Tuesday, March 13, 2007

Exercise and cognition - I'm still skeptical

I've been skeptical of articles purporting to show a relationship between exercise and cognitive performance. It's not that I don't like exercise (I love it), but I just couldn't see the evolutionary physiology -- and I don't have much faith in case-control studies.

Now I'm moving from more to less skeptical, but I'm still skeptical
Study shows why exercise boosts brainpower - CNN.com

... Tests on mice showed they grew new brain cells [in response to exercise] in a brain region called the dentate gyrus, a part of the hippocampus that is known to be affected in the age-related memory decline that begins around age 30 for most humans.

The researchers used magnetic resonance imaging scans to help document the process in mice -- and then used MRIs to look at the brains of people before and after exercise.

... They recruited 11 healthy adults and made them undergo a three-month aerobic exercise regimen.

They did MRIs of their brains before and after. They also measured the fitness of each volunteer by measuring oxygen volume before and after the training program.

Exercise generated blood flow to the dentate gyrus of the people, and the more fit a person got, the more blood flow the MRI detected, the researchers found.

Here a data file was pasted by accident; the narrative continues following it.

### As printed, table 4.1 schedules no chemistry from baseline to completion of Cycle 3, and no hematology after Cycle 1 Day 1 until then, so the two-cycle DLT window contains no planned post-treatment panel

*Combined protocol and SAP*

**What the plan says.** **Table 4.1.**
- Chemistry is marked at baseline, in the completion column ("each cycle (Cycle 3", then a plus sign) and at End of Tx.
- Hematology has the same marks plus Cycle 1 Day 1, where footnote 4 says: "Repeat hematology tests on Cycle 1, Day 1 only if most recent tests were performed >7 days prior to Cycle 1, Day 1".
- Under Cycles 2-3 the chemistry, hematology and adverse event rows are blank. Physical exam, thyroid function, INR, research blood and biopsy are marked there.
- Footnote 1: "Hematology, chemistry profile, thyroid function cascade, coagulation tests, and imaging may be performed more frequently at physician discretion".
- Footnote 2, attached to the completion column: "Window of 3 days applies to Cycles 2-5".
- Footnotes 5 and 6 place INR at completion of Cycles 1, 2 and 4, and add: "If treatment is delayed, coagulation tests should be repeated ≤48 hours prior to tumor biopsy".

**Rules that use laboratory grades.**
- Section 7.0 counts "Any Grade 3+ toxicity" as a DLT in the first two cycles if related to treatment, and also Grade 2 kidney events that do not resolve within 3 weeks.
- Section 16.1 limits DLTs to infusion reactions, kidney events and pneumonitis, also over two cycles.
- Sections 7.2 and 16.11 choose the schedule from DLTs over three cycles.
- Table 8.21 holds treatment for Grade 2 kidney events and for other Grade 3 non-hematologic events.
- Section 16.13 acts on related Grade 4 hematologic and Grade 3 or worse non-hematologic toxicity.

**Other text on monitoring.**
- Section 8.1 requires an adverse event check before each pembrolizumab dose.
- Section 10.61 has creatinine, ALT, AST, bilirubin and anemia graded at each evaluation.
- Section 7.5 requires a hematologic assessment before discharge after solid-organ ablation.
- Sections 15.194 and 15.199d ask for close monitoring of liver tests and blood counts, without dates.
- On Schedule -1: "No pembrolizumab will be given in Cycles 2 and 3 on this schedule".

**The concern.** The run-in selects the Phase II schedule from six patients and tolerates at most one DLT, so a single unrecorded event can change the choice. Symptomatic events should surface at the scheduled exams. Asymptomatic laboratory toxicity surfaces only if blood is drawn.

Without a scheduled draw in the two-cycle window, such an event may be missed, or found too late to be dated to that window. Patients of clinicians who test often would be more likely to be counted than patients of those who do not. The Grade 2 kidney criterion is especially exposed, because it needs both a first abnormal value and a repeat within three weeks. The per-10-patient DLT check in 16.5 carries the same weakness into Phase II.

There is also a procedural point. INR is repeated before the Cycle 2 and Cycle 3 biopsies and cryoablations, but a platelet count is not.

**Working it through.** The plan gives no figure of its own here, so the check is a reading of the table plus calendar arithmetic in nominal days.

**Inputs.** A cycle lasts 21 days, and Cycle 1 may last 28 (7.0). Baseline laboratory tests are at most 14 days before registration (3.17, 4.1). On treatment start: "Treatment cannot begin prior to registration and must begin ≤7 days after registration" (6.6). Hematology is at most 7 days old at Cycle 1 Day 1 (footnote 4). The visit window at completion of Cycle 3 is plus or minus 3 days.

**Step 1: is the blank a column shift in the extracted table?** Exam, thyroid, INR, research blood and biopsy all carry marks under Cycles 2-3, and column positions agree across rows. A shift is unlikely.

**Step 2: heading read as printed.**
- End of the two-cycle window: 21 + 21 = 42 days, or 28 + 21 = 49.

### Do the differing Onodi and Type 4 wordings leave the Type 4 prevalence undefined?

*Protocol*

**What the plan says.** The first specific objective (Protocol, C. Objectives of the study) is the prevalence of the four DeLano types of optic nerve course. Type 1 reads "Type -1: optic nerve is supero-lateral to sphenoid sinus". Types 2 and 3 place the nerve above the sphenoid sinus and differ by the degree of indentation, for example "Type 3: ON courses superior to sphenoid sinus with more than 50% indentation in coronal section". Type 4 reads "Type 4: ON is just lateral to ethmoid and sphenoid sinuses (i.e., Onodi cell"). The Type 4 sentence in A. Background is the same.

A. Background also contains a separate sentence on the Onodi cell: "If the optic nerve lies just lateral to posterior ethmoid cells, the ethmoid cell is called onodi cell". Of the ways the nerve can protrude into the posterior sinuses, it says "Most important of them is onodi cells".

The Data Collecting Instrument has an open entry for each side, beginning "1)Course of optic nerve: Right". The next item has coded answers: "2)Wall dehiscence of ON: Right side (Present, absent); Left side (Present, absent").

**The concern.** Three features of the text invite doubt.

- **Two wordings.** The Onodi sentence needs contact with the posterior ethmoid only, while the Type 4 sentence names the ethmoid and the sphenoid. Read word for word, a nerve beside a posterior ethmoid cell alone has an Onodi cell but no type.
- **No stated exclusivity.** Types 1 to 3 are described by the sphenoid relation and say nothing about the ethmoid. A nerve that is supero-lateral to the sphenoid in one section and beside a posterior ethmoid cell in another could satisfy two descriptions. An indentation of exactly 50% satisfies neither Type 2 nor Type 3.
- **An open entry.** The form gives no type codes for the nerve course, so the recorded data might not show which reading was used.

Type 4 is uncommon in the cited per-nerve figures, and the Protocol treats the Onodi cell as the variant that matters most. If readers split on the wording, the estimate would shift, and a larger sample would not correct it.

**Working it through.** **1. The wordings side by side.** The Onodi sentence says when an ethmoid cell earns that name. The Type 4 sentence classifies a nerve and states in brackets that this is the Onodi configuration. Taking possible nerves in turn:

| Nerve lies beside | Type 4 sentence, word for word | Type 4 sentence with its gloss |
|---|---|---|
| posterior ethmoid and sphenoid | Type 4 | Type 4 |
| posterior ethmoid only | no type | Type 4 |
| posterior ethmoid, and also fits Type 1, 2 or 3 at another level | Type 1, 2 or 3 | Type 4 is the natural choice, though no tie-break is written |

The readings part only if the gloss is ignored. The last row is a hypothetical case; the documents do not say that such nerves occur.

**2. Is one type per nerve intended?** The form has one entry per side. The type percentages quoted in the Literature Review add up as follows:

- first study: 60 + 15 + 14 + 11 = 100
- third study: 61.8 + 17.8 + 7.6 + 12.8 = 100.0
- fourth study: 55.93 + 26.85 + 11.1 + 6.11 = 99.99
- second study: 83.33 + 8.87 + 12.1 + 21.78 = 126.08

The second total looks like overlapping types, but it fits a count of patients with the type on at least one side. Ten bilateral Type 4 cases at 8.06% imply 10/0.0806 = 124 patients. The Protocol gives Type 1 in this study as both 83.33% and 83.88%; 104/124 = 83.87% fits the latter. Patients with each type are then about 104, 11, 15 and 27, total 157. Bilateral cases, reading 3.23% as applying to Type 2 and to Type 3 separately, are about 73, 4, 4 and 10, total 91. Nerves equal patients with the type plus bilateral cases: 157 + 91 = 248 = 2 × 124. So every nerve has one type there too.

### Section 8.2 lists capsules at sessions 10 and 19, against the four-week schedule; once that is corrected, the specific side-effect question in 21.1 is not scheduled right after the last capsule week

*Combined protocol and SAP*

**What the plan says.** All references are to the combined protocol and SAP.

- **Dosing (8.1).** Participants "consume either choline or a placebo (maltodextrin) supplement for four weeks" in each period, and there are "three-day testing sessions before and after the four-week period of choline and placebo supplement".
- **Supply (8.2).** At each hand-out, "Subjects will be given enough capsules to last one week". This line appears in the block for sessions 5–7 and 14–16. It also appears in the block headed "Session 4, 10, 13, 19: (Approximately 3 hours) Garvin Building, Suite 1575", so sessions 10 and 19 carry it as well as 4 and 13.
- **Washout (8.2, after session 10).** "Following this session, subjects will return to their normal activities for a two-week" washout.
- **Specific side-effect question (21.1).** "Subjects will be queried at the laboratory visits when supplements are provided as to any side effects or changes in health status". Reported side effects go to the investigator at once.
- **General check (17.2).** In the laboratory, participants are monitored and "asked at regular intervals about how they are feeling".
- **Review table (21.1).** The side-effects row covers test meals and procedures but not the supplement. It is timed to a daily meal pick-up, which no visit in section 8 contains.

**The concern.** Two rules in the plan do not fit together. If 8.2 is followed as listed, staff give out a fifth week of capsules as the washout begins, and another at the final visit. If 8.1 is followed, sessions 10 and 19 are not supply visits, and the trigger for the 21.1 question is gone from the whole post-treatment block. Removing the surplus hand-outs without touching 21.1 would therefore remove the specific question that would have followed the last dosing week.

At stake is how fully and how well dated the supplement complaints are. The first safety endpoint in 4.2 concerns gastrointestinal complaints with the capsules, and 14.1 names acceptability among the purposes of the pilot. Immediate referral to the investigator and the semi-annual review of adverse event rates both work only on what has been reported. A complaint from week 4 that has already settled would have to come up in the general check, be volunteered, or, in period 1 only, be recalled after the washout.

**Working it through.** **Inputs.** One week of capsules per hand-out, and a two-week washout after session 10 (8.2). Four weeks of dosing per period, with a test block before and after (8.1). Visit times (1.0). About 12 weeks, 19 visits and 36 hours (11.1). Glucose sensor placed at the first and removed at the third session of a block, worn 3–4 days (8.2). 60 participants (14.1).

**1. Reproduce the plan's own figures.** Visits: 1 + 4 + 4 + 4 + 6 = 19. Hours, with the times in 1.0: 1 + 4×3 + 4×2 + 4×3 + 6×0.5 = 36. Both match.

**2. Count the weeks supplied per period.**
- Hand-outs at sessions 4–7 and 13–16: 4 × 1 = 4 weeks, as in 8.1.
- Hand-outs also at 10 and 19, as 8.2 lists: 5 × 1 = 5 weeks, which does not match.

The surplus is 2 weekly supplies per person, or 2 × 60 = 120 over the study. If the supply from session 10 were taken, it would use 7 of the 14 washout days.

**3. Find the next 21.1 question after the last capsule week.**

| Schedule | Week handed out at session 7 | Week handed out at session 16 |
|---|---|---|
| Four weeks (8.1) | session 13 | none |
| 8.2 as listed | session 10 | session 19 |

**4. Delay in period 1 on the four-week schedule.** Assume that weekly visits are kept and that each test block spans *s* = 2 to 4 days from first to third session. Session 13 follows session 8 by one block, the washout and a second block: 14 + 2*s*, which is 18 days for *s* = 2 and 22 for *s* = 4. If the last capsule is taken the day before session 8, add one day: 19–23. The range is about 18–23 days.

"The remarkable similarities between the exercise-induced cerebral blood volume changes in the hippocampal formation of mice and humans suggest that the effect is mediated by similar mechanisms," they wrote.

"Our next step is to identify the exercise regimen that is most beneficial to improve cognition and reduce normal memory loss, so that physicians may be able to prescribe specific types of exercise to improve memory," Small said.

I'm still skeptical, but a bit less so.

It was a pretty small study, and it would be hard to separate the effects of exercise and sleep (since sleep improves due to exercise). On the other hand, it's almost plausible that a mechanism that evolved for muscle learning might secondarily benefit other dependent processes (such as recall) ... but it still seems fishy to me.

It might turn out that the benefit is a one time plus for people going from unfit to fit, and then it's done. Or it might turn out that you need to learn new motor actions to benefit, so for most of us taking up snowboarding would help but bicycling wouldn't.

If there is any effect, I'm betting it's small and that sleeping 7+ hours a night is more important.

On the other hand, if my dementia progresses any more quickly every activity will represent new muscle learning opportunities.

No comments: